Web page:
Once you’ve completed your college application essay, it’s always a good idea to get feedback from other people. But who those people are, and how you manage their feedback, can often be the difference between a good essay and a great one. Here are six ways to manage that feedback, and use it to your greatest advantage.
1. Be sure you are reasonably happy with the essay before you show it to anyone. This doesn’t mean that you think it’s perfect and won’t be open to making changes. Instead, it assures that you will be able to analyze feedback from a position of strength, not insecurity, thus maximizing its benefits.
2. Be very careful about whose opinions you seek, Many people consider themselves accomplished writers or editors and, although their intentions may be good, they simply aren’t. Even worse, they don’t fully understand what makes a successful Free College Consulting. This won’t stop them from offering an opinion if asked so please, choose wisely. Remember, not all opinions are equal.
If possible, ask for feedback from people familiar with the application process, teachers or tutors, professional writers, college students who are attending good schools, or someone whose perspective you highly respect. These readers will offer more perceptive, valuable, and ultimately more achievable input about your essay.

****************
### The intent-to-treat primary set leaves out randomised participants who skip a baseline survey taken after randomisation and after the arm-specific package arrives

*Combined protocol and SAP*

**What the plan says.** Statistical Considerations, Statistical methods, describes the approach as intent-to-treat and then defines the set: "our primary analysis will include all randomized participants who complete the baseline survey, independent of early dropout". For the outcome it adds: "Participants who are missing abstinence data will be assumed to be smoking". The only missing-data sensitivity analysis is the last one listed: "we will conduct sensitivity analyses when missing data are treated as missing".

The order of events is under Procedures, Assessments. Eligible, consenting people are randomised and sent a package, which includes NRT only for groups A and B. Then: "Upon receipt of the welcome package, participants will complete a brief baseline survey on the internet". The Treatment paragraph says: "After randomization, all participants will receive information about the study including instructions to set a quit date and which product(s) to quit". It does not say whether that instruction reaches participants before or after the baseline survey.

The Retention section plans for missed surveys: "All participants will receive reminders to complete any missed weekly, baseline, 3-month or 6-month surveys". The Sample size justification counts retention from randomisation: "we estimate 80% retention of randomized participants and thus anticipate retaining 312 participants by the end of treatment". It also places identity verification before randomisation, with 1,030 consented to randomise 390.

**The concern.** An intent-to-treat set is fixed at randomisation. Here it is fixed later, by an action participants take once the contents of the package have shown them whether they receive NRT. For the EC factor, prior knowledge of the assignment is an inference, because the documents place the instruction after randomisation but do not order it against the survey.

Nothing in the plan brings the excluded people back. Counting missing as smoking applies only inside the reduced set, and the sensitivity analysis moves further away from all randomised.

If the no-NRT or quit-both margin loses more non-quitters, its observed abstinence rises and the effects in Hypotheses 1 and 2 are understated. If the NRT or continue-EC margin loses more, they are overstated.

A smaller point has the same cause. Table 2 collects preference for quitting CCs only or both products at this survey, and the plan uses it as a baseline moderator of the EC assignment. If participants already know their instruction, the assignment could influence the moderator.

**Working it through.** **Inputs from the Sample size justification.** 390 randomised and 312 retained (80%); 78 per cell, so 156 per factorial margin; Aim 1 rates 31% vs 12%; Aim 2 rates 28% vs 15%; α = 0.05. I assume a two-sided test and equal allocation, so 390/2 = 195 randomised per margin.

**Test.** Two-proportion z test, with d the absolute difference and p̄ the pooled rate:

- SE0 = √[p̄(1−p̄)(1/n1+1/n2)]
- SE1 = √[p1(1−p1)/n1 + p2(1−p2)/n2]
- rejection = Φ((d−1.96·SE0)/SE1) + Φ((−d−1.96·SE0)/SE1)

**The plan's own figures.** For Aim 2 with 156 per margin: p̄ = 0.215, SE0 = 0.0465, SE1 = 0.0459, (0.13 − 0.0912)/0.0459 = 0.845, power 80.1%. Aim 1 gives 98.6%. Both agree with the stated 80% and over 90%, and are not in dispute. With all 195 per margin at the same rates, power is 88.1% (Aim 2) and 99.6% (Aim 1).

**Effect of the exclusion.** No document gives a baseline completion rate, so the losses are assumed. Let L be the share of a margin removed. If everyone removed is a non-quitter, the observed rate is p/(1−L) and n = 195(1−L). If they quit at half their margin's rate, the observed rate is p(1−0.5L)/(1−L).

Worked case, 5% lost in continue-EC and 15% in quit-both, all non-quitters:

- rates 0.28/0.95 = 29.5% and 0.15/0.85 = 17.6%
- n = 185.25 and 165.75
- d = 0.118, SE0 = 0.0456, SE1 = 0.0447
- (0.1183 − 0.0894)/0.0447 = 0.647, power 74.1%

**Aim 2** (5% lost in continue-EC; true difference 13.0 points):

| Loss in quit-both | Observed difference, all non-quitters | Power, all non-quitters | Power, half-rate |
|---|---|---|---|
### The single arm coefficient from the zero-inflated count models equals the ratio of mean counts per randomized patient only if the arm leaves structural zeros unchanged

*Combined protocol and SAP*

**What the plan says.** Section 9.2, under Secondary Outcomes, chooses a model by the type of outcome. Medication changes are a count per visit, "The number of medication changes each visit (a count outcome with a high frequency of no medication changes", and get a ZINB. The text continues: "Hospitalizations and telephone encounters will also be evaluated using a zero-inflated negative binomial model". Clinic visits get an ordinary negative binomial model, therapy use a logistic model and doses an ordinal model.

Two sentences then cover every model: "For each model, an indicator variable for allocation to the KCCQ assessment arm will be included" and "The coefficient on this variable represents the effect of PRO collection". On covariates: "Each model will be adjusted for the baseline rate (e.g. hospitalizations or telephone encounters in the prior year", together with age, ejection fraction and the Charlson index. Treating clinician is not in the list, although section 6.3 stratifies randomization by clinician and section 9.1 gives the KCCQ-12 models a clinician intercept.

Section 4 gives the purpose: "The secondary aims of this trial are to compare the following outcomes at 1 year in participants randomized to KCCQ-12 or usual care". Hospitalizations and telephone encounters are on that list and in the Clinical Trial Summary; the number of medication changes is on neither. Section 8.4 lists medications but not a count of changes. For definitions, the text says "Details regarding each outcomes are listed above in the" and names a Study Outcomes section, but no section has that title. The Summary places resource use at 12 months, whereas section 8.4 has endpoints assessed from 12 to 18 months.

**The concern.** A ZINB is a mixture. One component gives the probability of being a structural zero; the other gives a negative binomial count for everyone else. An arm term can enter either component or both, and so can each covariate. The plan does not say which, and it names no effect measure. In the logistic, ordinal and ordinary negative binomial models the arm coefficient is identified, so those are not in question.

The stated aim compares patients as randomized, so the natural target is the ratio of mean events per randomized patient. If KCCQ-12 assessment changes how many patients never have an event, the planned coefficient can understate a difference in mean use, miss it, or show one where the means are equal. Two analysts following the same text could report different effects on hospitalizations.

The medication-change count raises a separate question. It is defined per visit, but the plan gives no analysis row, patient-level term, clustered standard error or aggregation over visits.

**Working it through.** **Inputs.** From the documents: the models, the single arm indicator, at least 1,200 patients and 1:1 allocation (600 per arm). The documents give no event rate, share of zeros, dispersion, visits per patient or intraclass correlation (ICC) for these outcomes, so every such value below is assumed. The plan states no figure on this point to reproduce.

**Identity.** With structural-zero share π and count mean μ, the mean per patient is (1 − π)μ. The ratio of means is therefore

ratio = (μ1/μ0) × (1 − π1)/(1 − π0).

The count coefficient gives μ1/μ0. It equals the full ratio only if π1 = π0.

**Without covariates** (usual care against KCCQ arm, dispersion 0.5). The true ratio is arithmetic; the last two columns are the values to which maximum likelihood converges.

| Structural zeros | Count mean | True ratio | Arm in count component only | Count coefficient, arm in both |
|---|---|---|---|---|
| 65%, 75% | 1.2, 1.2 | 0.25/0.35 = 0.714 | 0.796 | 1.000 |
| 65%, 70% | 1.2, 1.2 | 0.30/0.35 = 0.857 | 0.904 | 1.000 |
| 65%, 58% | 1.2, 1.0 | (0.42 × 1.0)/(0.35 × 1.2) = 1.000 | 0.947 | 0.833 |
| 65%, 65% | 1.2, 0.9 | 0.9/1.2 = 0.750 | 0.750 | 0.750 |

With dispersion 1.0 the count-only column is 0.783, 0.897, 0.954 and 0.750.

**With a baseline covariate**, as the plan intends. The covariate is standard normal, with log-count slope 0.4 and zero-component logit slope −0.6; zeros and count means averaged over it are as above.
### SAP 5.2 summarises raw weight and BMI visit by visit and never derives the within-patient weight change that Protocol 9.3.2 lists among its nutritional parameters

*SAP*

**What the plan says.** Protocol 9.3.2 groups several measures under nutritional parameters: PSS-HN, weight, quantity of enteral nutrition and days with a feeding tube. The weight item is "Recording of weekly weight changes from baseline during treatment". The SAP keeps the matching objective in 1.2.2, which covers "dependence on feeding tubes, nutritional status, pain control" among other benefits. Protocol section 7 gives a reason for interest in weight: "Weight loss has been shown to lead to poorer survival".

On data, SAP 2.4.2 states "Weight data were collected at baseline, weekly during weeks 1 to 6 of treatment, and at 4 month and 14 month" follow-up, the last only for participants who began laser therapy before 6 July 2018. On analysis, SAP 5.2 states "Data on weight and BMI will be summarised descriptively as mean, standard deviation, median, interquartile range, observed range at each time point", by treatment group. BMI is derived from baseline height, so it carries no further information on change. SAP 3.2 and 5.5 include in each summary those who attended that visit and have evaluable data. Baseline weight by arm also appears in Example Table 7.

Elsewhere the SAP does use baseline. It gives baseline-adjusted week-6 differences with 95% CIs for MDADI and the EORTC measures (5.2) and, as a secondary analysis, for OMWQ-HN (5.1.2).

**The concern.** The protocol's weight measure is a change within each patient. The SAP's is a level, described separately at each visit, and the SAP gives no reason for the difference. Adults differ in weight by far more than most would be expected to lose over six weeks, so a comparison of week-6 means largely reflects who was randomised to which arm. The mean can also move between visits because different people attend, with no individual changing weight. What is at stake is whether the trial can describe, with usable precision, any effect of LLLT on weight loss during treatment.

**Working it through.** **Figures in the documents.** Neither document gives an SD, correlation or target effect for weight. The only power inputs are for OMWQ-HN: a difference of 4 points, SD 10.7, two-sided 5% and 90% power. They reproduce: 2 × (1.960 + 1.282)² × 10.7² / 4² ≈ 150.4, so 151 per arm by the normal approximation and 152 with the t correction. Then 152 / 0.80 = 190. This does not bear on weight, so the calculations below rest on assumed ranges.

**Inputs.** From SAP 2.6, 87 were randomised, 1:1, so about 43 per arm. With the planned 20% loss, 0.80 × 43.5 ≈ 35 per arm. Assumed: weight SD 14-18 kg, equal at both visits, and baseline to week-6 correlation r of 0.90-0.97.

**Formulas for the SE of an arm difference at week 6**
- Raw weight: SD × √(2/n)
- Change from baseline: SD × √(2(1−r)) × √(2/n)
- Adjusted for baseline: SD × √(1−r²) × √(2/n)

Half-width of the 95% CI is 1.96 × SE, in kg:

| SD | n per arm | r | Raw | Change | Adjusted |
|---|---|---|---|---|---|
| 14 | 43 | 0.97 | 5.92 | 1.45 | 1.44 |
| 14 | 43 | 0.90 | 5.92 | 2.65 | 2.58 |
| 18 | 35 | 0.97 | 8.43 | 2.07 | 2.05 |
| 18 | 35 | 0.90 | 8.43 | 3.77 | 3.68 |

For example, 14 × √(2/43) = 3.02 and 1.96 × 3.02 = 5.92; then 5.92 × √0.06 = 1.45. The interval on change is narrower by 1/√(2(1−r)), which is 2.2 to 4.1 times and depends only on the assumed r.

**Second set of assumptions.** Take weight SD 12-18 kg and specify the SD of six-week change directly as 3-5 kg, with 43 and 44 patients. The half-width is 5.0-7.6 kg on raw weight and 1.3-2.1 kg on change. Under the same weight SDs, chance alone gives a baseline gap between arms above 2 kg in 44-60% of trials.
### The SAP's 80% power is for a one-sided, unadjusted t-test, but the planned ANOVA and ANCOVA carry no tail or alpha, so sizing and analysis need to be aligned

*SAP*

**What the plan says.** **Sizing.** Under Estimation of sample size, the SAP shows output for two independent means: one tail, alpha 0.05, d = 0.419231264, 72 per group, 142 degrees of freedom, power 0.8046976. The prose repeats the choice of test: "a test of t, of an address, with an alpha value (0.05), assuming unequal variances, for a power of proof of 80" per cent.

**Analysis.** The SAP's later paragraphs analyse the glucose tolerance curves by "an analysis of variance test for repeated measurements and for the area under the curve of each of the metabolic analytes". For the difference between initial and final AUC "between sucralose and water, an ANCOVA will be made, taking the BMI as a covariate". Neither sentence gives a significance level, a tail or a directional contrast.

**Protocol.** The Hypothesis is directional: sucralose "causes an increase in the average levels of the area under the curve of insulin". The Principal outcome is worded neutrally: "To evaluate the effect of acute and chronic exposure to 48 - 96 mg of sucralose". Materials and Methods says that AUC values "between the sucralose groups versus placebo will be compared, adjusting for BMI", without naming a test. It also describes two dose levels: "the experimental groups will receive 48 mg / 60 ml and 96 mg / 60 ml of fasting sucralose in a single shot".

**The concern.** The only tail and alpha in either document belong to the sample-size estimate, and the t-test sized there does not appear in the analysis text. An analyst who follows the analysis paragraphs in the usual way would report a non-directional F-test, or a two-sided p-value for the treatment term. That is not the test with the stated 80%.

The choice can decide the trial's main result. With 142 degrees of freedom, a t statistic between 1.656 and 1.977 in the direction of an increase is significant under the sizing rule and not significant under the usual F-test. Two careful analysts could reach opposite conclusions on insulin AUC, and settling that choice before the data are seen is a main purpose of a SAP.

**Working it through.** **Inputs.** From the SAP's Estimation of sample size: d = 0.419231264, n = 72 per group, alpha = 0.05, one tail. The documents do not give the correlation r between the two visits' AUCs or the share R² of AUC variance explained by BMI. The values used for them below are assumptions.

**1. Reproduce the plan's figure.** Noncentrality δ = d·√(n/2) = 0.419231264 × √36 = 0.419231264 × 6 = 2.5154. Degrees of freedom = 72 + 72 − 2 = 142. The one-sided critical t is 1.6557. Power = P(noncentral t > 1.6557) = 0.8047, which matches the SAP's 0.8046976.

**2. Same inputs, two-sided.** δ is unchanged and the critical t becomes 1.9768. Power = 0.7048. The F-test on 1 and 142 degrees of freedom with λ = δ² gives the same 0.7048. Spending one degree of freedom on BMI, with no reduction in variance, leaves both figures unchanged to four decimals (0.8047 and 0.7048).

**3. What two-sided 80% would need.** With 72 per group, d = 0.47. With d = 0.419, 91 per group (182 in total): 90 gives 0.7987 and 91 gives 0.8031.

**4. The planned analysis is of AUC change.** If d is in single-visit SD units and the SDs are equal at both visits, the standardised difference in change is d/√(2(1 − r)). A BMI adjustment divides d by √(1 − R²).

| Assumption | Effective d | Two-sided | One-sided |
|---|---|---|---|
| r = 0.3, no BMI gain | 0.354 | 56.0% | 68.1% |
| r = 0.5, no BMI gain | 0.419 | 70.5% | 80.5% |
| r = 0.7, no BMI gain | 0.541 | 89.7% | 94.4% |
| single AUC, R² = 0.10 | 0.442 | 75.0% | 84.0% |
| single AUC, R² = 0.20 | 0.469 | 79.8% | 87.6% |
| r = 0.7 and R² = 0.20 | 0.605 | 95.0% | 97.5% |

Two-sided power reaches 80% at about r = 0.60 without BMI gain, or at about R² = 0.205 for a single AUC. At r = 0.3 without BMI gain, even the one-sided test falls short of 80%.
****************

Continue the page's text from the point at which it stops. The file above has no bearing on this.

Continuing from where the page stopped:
3. Get three opinions per draft. One is too few, more than three will only be confusing.
Generally, if all three of your readers, or two out three, give you similar feedback, then there is obviously an issue in your essay that needs to be addressed. Make your revisions, further polish the essay, then look for three different readers to comment on the next draft. Continue in this manner until the feedback is almost unanimously positive. That’s when you’ll know that your essay is almost finished.
4. Don’t be defensive. Listen carefully to everything your reader has to say, without rushing to defend why you used that turn of phrase or what you really meant in that paragraph. Stay objective about your work, as if you’re discussing someone else’s essay. This will allow you to truly hear what your reader is saying and to decide whether you agree with it, which is still your prerogative, or not.
5. Ask questions. If you think a particular bit of feedback is accurate and valuable, ask the reader why he or she feels that way, what is it in the essay that provoked that opinion? Sometimes a reader will have a feeling about the essay (“something is missing, I’m not sure what”) that he can’t quite articulate. By asking genuine questions, you can often pinpoint what the issue is, and fix it.
6. Trust yourself. Readers will sometimes suggest sweeping changes that are good, but not compatible with what you want to say. They might also be coming from a more adult, rather than a high school student, perspective. Remember that you worked hard to develop an essay topic that reflects your values and personality. While other ideas certainly exist, this is the one you’ve chosen – the one you believe in – and it’s okay to stick with it.